This article comes from the Winter 2013 edition of ACEC Insights publication and was written by Associate Wayne C. Perry, who currently serves as a member of the ACEC/MA Programs Committee. He can be reached at 508-747-7900, Ext. 193 or firstname.lastname@example.org.
The Massachusetts State Legislature recently passed a bill that would set aside $17 million for the repair or removal of unsafe, abandoned dams or dams that have outlived their usefulness. This bill should make it easier for cities and towns to repair or remove weakening dams or seawalls.
The bill would require emergency plans be created for all dams that are inspected and found to be at a high or significant hazard of failure. The bill would also set up a State Revolving Loan Fund, similar to what is in place for Clean Water projects, to provide low-interest loans to private dam owners and to cities and towns to inspect, repair and remove dams.
In addition to the inland dam provisions of the bill, a portion of the money will also go towards coastal infrastructure improvements, including jetties, retaining walls and levies. A report from the Department of Conservation and Recreation had identified $1 billion in needed repairs to over 140 miles of sea walls on Massachusetts' coast.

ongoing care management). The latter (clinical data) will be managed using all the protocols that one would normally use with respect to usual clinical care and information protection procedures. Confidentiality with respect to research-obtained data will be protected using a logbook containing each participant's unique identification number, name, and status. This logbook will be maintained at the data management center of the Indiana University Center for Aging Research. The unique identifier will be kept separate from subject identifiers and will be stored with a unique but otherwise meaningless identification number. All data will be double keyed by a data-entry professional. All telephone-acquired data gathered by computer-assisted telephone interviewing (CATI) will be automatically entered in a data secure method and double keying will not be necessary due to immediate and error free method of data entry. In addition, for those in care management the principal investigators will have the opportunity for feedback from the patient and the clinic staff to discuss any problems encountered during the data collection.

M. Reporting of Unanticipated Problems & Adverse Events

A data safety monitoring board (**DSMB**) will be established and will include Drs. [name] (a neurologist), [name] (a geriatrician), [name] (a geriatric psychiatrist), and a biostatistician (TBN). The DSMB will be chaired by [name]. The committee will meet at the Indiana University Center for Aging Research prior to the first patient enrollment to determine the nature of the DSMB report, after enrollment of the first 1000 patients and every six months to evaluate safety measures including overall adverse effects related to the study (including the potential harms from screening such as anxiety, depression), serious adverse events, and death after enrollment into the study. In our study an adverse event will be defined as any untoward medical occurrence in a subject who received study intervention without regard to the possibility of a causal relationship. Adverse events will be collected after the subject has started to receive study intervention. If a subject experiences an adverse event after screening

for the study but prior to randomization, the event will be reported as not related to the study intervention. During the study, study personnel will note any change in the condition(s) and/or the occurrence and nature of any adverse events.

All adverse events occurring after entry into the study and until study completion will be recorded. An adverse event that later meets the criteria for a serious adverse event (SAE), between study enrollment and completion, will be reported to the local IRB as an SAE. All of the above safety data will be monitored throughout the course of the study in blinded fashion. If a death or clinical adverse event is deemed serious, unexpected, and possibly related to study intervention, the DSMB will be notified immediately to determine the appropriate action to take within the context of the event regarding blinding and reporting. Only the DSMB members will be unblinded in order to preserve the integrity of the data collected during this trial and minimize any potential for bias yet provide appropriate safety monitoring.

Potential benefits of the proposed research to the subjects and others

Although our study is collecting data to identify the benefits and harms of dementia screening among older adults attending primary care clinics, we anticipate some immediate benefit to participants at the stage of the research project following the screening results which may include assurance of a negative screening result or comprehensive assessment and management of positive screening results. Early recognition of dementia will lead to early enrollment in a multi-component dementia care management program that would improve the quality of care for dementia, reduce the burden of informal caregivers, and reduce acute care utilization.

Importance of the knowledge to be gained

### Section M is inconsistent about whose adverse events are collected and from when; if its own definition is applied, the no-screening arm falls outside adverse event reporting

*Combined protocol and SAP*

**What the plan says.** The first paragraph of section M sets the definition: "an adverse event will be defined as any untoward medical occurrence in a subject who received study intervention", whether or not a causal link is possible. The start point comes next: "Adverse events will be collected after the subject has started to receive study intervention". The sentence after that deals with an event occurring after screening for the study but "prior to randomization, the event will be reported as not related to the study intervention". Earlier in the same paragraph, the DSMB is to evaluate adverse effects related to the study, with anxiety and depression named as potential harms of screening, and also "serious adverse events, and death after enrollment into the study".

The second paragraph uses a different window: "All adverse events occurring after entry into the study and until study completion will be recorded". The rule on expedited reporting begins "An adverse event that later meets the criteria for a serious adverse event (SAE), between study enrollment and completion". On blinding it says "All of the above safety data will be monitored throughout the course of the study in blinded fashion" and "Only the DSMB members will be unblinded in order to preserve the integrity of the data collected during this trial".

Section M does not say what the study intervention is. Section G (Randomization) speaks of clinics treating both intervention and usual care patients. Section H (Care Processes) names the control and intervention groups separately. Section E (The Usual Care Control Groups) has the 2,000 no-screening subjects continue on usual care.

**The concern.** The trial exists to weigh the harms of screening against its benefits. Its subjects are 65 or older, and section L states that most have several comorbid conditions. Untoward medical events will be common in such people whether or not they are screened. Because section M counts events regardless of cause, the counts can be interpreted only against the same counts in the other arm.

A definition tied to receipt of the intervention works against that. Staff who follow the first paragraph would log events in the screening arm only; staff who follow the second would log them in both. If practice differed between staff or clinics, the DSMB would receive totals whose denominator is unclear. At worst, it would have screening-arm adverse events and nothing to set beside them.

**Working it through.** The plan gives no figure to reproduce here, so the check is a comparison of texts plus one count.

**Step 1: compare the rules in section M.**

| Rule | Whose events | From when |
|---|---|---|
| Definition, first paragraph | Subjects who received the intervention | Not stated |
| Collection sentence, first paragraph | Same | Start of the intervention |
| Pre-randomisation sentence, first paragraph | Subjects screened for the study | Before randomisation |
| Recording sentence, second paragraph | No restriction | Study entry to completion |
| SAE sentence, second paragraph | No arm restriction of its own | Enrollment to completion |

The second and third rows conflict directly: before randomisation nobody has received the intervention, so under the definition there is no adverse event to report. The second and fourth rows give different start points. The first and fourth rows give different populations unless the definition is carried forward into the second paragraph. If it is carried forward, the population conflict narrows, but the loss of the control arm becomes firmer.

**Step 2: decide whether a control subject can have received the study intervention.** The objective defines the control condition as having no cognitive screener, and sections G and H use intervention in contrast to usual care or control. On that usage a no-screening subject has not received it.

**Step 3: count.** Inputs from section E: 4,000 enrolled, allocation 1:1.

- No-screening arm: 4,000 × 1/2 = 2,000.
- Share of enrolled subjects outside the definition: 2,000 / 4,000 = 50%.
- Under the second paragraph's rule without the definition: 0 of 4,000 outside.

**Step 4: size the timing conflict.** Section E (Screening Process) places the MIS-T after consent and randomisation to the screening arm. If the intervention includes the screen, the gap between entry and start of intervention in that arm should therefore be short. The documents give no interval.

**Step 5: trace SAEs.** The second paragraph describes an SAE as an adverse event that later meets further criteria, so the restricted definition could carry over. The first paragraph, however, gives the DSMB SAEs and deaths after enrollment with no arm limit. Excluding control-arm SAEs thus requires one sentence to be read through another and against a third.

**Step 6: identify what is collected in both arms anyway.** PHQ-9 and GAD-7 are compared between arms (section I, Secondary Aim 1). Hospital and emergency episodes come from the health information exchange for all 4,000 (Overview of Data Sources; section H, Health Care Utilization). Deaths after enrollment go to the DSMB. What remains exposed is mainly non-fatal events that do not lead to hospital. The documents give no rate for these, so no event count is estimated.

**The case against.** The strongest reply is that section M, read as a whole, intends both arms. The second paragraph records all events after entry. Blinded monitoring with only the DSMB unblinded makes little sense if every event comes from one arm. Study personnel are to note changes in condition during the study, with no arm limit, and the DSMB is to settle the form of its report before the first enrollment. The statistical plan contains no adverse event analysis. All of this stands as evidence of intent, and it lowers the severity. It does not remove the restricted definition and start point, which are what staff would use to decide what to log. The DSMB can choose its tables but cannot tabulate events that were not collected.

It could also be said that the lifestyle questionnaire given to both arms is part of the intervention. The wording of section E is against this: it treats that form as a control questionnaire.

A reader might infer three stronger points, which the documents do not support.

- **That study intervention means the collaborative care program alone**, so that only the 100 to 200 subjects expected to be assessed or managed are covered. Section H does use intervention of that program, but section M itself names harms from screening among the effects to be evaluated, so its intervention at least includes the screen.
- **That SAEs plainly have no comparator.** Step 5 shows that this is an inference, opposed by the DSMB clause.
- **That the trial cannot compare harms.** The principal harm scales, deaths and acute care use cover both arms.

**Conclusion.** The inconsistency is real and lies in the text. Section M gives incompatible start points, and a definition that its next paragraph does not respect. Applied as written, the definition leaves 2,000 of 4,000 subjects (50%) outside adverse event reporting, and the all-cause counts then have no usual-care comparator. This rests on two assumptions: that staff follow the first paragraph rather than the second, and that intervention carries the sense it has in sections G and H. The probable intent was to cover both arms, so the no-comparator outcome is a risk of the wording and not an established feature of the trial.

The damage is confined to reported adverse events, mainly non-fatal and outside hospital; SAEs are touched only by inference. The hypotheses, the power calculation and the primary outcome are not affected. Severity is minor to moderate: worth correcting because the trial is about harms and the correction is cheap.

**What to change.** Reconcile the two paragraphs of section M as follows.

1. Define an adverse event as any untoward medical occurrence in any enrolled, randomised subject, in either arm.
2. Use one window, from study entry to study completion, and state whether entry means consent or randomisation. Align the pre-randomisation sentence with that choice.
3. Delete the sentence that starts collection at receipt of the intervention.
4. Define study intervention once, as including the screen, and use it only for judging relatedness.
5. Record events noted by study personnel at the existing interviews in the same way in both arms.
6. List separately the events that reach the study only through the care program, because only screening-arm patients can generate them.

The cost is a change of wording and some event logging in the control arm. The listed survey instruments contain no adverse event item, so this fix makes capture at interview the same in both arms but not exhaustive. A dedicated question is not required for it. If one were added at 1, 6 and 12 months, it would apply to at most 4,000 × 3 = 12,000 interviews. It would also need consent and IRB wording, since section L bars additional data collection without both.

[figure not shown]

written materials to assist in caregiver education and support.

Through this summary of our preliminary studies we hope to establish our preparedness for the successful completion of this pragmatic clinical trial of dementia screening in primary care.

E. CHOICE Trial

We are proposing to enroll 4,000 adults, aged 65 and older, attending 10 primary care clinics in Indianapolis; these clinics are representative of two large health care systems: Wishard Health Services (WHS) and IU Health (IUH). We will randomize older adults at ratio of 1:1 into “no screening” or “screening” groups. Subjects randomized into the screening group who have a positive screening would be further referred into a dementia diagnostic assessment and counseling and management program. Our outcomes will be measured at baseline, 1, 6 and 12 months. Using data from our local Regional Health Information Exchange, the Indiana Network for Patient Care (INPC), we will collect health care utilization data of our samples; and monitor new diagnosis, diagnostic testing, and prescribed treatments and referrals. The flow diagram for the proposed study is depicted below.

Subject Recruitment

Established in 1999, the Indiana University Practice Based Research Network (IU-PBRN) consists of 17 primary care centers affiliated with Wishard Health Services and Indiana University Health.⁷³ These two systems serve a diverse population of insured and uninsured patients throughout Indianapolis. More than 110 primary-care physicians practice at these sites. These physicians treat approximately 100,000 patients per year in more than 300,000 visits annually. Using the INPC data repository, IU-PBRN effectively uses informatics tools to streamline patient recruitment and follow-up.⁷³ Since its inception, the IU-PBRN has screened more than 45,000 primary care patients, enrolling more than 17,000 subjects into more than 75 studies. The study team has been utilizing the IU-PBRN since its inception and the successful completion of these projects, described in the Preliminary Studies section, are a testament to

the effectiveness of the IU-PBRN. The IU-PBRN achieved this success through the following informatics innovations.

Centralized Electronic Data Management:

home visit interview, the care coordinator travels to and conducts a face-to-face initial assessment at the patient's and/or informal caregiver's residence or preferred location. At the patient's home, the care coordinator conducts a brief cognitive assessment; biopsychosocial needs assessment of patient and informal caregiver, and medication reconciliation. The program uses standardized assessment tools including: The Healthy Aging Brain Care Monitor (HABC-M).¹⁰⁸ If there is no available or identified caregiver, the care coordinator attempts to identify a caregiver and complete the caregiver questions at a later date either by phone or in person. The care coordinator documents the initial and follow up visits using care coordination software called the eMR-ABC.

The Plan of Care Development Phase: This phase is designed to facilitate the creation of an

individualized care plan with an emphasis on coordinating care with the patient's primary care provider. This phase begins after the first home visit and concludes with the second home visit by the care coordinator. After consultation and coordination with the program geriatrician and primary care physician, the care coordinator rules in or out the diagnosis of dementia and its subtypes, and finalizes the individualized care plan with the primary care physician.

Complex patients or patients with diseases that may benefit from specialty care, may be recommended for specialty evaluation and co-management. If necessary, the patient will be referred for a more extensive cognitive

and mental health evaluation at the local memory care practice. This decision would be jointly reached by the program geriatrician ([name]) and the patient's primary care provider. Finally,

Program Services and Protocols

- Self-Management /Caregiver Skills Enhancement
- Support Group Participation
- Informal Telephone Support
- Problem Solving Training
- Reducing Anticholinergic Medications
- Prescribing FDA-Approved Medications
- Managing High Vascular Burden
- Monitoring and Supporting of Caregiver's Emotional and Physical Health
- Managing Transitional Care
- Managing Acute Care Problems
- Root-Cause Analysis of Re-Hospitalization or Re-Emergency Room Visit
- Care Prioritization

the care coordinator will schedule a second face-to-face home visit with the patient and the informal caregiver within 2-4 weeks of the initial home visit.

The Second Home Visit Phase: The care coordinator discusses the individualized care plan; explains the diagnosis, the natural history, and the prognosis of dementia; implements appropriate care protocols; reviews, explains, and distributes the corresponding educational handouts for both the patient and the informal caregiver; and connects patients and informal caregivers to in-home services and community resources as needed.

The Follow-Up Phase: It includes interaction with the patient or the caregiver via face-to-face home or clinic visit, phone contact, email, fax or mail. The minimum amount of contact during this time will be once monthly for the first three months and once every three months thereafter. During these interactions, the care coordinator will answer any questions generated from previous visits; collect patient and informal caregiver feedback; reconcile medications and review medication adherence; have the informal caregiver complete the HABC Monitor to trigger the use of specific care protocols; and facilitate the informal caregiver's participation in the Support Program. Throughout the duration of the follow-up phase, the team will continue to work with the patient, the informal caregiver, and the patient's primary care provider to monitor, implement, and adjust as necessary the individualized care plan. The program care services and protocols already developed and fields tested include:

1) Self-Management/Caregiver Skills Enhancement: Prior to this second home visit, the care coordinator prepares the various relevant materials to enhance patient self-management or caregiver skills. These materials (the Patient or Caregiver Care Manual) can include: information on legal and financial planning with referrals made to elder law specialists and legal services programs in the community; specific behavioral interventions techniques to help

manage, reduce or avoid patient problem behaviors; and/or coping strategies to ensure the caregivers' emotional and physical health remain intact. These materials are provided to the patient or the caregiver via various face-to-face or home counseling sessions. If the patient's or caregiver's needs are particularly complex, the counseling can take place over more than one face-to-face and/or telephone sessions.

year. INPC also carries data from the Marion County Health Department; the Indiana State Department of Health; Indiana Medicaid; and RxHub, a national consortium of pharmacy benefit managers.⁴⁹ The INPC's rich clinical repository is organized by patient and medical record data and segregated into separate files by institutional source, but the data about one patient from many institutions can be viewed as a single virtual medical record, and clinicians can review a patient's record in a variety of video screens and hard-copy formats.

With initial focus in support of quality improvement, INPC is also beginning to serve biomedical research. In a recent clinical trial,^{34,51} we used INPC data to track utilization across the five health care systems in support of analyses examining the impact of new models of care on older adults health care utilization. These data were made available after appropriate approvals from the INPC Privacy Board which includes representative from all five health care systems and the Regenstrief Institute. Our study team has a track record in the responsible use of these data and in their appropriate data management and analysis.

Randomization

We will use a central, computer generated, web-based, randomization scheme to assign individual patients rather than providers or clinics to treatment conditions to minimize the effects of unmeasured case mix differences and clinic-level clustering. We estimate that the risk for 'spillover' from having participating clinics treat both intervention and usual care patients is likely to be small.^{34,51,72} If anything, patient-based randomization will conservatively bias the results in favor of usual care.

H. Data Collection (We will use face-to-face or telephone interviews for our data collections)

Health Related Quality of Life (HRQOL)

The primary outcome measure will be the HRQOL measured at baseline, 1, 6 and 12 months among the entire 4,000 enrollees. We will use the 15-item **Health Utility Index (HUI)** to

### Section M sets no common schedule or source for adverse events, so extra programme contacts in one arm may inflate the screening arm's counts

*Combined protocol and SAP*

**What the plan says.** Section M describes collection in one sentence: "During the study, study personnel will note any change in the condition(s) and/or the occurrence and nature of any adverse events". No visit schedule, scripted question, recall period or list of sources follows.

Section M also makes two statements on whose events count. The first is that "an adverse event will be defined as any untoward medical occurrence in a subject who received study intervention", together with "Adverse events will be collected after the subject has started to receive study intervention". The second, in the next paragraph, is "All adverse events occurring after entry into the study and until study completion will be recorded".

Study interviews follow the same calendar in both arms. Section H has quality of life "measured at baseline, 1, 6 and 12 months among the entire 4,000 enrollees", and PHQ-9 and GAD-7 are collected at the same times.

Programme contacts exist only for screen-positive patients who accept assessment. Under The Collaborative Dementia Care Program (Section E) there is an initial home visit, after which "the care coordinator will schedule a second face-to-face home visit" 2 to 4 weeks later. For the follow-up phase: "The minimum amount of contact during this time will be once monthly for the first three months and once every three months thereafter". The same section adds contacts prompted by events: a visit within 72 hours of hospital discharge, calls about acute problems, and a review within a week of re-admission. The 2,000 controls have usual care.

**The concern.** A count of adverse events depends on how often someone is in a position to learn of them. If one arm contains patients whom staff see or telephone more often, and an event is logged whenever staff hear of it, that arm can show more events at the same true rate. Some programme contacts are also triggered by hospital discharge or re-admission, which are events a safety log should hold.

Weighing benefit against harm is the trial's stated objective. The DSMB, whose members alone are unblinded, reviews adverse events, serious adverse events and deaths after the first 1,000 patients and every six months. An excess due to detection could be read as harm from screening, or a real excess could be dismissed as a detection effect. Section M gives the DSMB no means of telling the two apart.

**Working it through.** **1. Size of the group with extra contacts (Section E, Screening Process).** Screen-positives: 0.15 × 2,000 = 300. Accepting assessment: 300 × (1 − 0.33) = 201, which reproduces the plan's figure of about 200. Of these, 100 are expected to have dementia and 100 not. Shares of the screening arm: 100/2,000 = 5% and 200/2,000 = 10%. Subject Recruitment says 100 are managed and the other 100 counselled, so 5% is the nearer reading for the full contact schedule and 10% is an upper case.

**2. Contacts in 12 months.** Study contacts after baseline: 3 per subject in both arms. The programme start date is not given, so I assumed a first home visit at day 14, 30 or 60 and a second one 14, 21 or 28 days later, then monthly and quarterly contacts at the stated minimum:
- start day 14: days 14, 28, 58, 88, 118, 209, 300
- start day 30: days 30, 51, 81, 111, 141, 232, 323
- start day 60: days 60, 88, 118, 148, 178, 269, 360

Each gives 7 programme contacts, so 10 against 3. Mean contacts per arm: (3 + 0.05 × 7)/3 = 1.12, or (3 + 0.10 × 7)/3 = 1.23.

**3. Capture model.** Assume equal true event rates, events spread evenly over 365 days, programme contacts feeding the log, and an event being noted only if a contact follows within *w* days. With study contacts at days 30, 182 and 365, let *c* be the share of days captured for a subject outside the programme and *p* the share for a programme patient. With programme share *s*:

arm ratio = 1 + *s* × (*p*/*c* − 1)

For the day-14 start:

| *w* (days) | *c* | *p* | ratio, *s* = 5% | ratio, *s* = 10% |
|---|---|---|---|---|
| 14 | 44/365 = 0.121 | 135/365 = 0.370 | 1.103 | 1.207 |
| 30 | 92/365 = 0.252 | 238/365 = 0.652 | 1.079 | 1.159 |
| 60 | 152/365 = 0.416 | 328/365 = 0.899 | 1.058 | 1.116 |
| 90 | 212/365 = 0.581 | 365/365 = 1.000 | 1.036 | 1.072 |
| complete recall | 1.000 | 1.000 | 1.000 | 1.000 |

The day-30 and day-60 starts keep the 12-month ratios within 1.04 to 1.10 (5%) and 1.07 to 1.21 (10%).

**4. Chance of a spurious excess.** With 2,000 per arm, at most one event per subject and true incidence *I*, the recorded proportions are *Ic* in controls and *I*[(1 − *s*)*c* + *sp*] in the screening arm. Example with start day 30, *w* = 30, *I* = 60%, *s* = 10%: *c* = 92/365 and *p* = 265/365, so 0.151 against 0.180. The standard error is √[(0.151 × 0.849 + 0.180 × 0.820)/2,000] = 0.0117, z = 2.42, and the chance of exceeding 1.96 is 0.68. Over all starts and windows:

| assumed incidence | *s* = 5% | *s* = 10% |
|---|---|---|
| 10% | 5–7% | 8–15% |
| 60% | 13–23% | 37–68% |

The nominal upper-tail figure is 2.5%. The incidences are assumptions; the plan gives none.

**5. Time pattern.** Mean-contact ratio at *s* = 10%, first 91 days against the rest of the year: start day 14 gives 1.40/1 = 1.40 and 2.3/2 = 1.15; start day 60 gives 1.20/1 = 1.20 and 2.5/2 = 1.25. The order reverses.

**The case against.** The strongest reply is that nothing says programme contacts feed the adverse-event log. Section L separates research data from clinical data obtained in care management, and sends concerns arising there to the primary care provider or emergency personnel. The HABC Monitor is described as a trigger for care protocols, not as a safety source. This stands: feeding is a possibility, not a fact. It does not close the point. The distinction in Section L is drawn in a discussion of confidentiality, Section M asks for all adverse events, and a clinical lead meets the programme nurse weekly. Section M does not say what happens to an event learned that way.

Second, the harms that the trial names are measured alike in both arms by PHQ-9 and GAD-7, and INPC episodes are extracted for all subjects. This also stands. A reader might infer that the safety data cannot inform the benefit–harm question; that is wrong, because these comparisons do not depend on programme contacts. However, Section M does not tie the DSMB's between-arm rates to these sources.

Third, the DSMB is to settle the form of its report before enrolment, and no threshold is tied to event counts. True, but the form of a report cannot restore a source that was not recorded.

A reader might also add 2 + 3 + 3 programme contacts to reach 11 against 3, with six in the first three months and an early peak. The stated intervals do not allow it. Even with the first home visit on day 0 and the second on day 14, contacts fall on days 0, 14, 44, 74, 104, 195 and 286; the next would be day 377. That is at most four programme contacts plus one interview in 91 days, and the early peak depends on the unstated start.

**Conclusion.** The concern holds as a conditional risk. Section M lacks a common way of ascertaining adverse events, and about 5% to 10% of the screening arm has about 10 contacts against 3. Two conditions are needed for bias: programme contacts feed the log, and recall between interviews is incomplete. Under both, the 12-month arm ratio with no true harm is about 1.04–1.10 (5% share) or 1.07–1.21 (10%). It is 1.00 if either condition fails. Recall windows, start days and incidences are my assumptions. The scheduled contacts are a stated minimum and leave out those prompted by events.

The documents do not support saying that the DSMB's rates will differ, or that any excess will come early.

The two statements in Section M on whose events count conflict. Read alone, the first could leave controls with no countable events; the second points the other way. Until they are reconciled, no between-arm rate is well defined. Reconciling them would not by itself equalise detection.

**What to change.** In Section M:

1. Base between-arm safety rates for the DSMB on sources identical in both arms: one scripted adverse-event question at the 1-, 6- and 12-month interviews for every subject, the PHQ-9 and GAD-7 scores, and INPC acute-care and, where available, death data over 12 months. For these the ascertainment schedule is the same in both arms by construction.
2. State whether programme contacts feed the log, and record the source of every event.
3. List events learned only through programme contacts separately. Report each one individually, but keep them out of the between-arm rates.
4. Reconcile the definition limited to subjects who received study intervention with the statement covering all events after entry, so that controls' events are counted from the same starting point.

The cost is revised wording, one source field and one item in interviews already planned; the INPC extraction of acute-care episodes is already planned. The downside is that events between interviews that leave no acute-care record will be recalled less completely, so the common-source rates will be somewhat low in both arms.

The bill will help improve the health of rivers and the marine wildlife by restoring the natural flow of waterways that have been blocked by dams that have outlived their usefulness.
The last notable provision of the bill is that it will set up an inspection schedule to ensure that all "high hazard dams" are inspected at least every two years and all "significant hazard dam" are inspected at least every five years.
For questions or more information about dam inspections and dam safety, please contact Mark S. Bartlett at (508) 747-7900 extension 131.
Information for this post taken from a January 1, 2013 Cape Cod Times article entitled "Mass. lawmakers OK bill to repair, remove old dams" by Steve LeBlanc of the Associated Press and a January 2, 2013 article in the Boston Globe titled "Mass OK's bill to fund seawalls, dam work" by Kathy McCabe.